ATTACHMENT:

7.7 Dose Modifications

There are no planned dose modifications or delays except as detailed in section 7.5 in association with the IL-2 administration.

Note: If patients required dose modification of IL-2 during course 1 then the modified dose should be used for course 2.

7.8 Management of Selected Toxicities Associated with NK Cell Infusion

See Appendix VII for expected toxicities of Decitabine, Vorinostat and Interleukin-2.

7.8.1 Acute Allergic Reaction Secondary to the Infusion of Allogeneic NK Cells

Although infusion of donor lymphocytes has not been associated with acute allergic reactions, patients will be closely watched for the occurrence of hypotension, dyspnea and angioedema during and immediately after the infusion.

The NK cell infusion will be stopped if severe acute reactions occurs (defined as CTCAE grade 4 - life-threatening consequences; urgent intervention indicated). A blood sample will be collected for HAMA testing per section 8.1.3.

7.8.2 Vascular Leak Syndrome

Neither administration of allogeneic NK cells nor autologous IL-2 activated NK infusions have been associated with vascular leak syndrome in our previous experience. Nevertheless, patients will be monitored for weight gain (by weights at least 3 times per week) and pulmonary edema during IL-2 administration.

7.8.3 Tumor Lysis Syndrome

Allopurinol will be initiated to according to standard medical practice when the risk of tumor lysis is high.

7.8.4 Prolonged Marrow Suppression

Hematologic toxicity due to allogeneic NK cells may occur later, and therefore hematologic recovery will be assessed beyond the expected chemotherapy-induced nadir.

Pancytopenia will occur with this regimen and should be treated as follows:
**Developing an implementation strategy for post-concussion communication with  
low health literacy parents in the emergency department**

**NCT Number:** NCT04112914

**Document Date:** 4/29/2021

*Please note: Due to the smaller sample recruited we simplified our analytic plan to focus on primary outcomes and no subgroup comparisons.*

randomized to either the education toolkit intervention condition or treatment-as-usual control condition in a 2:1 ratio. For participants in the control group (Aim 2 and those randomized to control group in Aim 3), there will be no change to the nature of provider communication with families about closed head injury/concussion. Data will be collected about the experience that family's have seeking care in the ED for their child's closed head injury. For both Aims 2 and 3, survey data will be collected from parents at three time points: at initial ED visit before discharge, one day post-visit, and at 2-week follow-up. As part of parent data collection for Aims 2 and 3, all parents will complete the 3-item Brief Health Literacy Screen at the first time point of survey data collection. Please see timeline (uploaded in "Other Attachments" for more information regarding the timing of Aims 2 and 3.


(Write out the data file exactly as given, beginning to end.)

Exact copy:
7.7 Dose Modifications

There are no planned dose modifications or delays except as detailed in section 7.5 in association with the IL-2 administration.

Note: If patients required dose modification of IL-2 during course 1 then the modified dose should be used for course 2.

7.8 Management of Selected Toxicities Associated with NK Cell Infusion

See Appendix VII for expected toxicities of Decitabine, Vorinostat and Interleukin-2.

7.8.1 Acute Allergic Reaction Secondary to the Infusion of Allogeneic NK Cells

Although infusion of donor lymphocytes has not been associated with acute allergic reactions, patients will be closely watched for the occurrence of hypotension, dyspnea and angioedema during and immediately after the infusion.

The NK cell infusion will be stopped if severe acute reactions occurs (defined as CTCAE grade 4 - life-threatening consequences; urgent intervention indicated). A blood sample will be collected for HAMA testing per section 8.1.3.

7.8.2 Vascular Leak Syndrome

Neither administration of allogeneic NK cells nor autologous IL-2 activated NK infusions have been associated with vascular leak syndrome in our previous experience. Nevertheless, patients will be monitored for weight gain (by weights at least 3 times per week) and pulmonary edema during IL-2 administration.

7.8.3 Tumor Lysis Syndrome

Allopurinol will be initiated to according to standard medical practice when the risk of tumor lysis is high.

7.8.4 Prolonged Marrow Suppression

Hematologic toxicity due to allogeneic NK cells may occur later, and therefore hematologic recovery will be assessed beyond the expected chemotherapy-induced nadir.

Pancytopenia will occur with this regimen and should be treated as follows:
**Developing an implementation strategy for post-concussion communication with  
low health literacy parents in the emergency department**

**NCT Number:** NCT04112914

**Document Date:** 4/29/2021

*Please note: Due to the smaller sample recruited we simplified our analytic plan to focus on primary outcomes and no subgroup comparisons.*

randomized to either the education toolkit intervention condition or treatment-as-usual control condition in a 2:1 ratio. For participants in the control group (Aim 2 and those randomized to control group in Aim 3), there will be no change to the nature of provider communication with families about closed head injury/concussion. Data will be collected about the experience that family's have seeking care in the ED for their child's closed head injury. For both Aims 2 and 3, survey data will be collected from parents at three time points: at initial ED visit before discharge, one day post-visit, and at 2-week follow-up. As part of parent data collection for Aims 2 and 3, all parents will complete the 3-item Brief Health Literacy Screen at the first time point of survey data collection. Please see timeline (uploaded in "Other Attachments" for more information regarding the timing of Aims 2 and 3.